Host an Event Volunteer Join Tickets

Support the plant database you love!

Q. Who is Mr. Smarty Plants?

A: There are those who suspect Wildflower Center volunteers are the culpable and capable culprits. Yet, others think staff members play some, albeit small, role. You can torture us with your plant questions, but we will never reveal the Green Guru's secret identity.

Help us grow by giving to the Plant Database Fund or by becoming a member

Did you know you can access the Native Plant Information Network with your web-enabled smartphone?

Share

Ask Mr. Smarty Plants

Ask Mr. Smarty Plants is a free service provided by the staff and volunteers at the Lady Bird Johnson Wildflower Center.

Search Smarty Plants
See a list of all Smarty Plants questions

Please forgive us, but Mr. Smarty Plants has been overwhelmed by a flood of mail and must take a break for awhile to catch up. We hope to be accepting new questions again soon. Thank you!

Need help with plant identification, visit the plant identification page.

 
rate this answer
3 ratings

Thursday - November 17, 2011

From: Florence, TX
Region: Southwest
Topic: Drought Tolerant, Turf, Grasses or Grass-like
Title: Drought tolerant grass with little need for mowing for Hill Country of Texas
Answered by: Nan Hampton

QUESTION:

What grass would you recommend for the hill country of Texas that is drought tolerant and does not need frequent mowing?

ANSWER:

HABITURF™ is the grass for you!  It is a mixture of three native grasses—Bouteloua dactyloides (Buffalograss), Bouteloua gracilis (Blue grama) and Hilaria belangeri (Curly mesquite grass).  The Wildflower Center has been developing this grass mixture since 2007.  Once established it requires little water and little mowing.  It likes full sun but will do well in areas that get sun 50% of the time.  For more information about its features, starting and maintaining it, please read the brochure and our How to Article, Native Lawns:  Multi-species.  Seeds are available at Douglas King Company and Native American Seed (under the name "Thunder Turf").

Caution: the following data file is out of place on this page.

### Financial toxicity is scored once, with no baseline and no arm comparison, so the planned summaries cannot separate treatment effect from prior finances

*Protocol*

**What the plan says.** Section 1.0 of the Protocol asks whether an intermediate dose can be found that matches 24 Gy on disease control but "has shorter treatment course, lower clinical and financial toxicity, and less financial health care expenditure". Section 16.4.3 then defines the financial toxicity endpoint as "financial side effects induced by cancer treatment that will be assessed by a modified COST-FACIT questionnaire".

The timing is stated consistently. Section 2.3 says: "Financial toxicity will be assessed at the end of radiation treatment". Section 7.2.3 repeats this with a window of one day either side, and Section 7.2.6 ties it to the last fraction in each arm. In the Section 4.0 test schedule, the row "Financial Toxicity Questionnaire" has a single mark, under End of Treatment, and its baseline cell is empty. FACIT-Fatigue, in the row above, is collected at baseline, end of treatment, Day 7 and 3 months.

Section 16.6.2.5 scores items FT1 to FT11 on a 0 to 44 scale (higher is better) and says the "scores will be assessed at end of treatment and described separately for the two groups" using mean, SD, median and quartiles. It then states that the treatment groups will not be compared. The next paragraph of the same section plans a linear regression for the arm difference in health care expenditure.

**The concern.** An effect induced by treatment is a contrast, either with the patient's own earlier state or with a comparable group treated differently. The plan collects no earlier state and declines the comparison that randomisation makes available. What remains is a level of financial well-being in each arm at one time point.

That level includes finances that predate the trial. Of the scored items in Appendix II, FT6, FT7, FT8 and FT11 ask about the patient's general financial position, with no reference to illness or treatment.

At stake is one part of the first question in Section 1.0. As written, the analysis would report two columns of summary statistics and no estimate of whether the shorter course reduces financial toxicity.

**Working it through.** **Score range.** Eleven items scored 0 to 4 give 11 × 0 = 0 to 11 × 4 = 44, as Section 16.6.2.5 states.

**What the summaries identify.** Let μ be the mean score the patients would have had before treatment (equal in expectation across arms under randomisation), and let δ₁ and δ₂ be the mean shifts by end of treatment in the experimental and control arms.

More Grasses or Grass-like Questions

Plants for a steep slope in New York
June 27, 2010 - We just installed a swimming pool in our back yard, which is at the top of a south facing slope. After the pool was installed the slope is now 3 ft higher and very steep (unmowable). I'd guess steepe...
view the full question and answer

Plants to hold a slope in Western PA
April 04, 2010 - We have a hillside that keeps moving/sliding due to lack of vegetation. What kind of ground covering can we plant to help maintain and stabilize the hillside? If you need to know the climate here, we...
view the full question and answer

Resources for a green roof project from Wayne PA
April 14, 2013 - Hello! I am researching a project to create a native wildflower/ turf mix for a green roof. I would ideally like to grow it as a sod mat, and then install it in rolls. I am currently working as an i...
view the full question and answer

Inland sea oats as backfrop for pigeon berry
August 20, 2007 - I am thinking of using inland sea oats as a backdrop for pigeon berry (Rivina humilis) in a shady area along my foundation. Will this combination work, or will the sea oats outcompete the pigeon berr...
view the full question and answer

Do I need to cover my Habiturf planting with straw?
March 02, 2012 - I'm preparing to seed the Habiturf in my front yard in a couple of weeks. My dad has suggested I spread some straw to help protect the seeds. Your thoughts? Thanks!!!
view the full question and answer

Support the Wildflower Center by Donating Online or Becoming a Member today.